This week I spoke with a current student, a good student, who is very upset that the School didn’t inform her of what was happening here over the summer. The first she heard of it was after she arrived in fall. She doesn’t believe the program won’t be affected by the current events. Whether it’s true or not that academic excellence won’t be affected, this student doesn’t BELIEVE it won’t be. Somewhere in all of the articles, conversations, decisions, blog postings, speeches, communiques and lack thereof, the integrity HAS been affected, at least for this student and probably for many others.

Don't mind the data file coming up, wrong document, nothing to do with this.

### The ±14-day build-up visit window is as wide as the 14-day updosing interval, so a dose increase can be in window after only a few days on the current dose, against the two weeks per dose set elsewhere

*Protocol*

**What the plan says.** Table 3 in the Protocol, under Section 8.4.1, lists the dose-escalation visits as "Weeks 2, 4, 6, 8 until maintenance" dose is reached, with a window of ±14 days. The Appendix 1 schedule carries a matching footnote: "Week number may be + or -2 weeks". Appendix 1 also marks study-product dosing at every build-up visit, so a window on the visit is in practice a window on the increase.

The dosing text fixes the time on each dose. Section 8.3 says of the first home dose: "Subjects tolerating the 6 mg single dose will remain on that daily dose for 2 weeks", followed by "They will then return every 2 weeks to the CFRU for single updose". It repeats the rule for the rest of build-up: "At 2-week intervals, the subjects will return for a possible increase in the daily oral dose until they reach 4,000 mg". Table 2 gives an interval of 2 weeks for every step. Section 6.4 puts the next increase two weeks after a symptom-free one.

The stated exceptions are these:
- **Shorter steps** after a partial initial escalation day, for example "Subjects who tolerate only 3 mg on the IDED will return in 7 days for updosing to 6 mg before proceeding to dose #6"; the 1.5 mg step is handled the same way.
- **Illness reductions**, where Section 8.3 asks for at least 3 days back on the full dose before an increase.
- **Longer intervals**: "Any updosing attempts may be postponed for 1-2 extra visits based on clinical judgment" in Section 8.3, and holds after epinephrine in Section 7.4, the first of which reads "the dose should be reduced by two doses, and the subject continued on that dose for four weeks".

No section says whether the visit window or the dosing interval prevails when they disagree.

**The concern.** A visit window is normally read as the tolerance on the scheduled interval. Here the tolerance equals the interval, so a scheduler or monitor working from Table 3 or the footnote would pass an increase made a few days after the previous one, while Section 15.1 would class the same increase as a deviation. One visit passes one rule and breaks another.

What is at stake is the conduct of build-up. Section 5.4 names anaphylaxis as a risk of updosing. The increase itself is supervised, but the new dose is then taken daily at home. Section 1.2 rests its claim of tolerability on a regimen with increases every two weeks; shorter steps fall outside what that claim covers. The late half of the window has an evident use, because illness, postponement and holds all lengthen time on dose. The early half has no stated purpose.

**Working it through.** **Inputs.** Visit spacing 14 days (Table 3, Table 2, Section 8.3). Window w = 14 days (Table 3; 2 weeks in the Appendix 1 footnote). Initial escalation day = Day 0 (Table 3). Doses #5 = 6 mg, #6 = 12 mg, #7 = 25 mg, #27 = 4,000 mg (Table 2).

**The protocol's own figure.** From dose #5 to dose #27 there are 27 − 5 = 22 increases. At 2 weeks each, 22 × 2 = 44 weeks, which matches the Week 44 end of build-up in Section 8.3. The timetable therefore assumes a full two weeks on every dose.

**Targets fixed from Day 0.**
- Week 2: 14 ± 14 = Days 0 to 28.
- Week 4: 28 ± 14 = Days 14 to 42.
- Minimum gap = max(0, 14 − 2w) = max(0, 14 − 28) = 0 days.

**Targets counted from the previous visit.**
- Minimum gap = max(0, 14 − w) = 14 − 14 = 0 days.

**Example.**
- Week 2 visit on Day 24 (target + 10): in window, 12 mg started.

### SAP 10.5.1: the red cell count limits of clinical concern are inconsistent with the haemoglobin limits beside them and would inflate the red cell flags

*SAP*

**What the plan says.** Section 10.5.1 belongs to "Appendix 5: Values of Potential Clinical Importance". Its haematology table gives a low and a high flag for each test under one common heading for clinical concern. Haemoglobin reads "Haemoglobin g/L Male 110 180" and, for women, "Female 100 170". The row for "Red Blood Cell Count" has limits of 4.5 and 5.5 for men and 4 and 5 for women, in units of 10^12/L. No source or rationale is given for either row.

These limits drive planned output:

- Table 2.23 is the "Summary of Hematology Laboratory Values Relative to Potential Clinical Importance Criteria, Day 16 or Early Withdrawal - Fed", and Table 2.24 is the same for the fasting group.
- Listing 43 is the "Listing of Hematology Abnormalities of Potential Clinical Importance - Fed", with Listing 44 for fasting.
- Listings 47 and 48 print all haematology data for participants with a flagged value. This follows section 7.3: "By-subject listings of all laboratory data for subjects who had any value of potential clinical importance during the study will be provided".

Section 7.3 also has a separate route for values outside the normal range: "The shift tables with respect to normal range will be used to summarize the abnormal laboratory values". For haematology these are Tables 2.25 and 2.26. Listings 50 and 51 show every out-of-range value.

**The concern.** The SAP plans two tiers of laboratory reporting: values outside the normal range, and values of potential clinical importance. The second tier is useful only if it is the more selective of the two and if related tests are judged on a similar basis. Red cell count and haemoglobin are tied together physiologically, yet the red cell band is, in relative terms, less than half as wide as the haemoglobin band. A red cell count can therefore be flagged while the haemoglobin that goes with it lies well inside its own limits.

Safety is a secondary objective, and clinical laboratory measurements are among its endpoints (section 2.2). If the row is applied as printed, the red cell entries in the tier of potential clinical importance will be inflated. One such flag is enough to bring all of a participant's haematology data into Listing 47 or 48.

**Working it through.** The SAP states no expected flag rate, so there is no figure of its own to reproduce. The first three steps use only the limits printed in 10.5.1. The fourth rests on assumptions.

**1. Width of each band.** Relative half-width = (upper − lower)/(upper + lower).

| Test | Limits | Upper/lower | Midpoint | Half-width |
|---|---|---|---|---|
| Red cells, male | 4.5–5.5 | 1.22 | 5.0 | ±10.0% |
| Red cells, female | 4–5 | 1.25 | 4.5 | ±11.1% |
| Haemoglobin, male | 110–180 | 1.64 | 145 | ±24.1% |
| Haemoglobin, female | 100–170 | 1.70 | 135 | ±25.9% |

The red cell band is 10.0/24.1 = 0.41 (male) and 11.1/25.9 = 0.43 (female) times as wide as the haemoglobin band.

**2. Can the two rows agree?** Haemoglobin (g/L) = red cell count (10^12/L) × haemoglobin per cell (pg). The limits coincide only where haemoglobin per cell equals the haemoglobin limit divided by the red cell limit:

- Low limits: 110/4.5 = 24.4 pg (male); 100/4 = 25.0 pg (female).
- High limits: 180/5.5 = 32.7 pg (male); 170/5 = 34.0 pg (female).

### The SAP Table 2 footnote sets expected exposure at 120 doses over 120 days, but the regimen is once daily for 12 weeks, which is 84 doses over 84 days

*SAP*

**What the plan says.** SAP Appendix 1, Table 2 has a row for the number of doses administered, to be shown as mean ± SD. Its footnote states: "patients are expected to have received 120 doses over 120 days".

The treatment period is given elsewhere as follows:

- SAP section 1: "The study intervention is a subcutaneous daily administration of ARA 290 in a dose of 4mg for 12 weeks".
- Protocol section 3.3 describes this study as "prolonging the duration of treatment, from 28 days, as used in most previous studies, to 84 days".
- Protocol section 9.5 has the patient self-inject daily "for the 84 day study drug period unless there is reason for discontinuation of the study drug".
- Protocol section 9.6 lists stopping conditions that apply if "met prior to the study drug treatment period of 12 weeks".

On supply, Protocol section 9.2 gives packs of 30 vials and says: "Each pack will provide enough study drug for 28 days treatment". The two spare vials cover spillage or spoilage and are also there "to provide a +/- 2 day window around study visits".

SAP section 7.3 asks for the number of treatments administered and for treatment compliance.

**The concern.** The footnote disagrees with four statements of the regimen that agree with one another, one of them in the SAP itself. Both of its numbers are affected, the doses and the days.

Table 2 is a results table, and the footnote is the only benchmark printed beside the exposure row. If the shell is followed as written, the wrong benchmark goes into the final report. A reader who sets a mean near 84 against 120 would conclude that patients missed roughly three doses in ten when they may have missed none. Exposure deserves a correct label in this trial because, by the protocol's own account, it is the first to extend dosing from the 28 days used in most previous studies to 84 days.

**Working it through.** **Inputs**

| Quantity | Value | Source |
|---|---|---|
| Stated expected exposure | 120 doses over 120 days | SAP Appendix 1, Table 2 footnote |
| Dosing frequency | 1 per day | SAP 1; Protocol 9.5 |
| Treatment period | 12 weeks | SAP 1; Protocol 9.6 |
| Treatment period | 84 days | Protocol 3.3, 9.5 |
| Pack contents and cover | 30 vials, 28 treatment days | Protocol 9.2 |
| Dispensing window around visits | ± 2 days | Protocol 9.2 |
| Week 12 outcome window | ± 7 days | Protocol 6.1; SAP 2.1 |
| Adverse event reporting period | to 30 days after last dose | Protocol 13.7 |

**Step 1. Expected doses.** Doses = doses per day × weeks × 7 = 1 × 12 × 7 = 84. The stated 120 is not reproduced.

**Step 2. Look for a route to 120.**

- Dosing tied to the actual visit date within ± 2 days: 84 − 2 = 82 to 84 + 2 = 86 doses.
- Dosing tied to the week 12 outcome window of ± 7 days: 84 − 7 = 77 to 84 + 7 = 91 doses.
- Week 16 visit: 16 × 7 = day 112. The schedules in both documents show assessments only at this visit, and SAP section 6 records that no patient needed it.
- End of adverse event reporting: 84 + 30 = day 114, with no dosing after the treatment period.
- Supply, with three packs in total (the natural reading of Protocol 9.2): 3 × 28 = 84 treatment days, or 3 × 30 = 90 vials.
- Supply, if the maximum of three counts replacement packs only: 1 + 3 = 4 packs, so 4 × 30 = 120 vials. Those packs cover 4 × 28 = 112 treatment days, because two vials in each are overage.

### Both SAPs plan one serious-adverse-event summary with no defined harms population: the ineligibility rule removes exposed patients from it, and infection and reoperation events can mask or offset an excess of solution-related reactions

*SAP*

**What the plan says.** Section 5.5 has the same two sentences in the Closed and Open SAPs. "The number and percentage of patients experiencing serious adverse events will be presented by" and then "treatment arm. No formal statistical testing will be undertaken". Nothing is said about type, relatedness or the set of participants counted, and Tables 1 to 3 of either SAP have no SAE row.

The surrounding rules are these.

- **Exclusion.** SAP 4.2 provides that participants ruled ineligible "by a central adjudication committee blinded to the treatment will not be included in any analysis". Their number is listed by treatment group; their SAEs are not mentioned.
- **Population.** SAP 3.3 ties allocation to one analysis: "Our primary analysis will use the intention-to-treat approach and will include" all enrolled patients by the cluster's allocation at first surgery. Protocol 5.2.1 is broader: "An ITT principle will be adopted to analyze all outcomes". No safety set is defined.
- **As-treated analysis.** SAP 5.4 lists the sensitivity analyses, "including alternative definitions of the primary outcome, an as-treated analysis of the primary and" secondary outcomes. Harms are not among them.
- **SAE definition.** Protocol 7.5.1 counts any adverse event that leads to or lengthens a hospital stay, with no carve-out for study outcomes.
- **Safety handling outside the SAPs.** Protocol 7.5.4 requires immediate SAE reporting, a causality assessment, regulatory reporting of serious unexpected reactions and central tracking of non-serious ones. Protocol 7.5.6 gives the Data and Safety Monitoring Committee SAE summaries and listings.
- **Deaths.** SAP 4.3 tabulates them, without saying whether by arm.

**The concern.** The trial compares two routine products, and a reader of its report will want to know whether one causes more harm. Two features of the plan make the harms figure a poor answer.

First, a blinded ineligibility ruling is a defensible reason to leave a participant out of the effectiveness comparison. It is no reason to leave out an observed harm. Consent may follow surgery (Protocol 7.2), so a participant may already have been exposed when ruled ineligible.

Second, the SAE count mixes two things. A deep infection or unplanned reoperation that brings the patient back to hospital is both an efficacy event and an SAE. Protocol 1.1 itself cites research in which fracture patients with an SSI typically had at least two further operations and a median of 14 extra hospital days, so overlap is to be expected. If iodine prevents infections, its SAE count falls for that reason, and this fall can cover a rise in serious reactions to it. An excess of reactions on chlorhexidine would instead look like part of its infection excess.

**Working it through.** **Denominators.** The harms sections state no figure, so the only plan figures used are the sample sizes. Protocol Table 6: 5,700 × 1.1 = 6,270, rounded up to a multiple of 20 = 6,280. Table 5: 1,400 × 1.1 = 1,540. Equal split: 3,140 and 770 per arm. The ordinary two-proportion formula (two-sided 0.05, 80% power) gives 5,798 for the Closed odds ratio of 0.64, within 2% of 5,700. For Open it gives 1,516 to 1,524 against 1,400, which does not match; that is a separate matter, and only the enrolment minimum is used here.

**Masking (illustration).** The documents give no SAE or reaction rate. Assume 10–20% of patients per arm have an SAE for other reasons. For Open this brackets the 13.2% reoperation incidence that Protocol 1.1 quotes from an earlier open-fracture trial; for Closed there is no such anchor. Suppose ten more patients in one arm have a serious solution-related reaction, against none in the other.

Communication. Advocacy. Risk taking. Leadership.

“Although they should be dedicated to the university, they are expected to speak as the “loyal opposition” when the greater good of the institution, the public, or their constituents requires it.”

This last sentiment is as important for students and alums to read as it is for administrators and faculty. As Leslie Burger says, everyone is a stakeholder, not just Provost, Chair, Dean.

6. theory.isthereason » Today’s Links: What’s more evil… sugar donuts or academic executioners? - December 9, 2006

[…] On School of Informatics closure: Tripathi… Judge, Jury and Academic Executioner The School of Informatics drama unfolds in a school newspaper, this time with interviews with all sides involved. The title you see, was the actual headline! Keywords: academia, buffalo, newspaper […]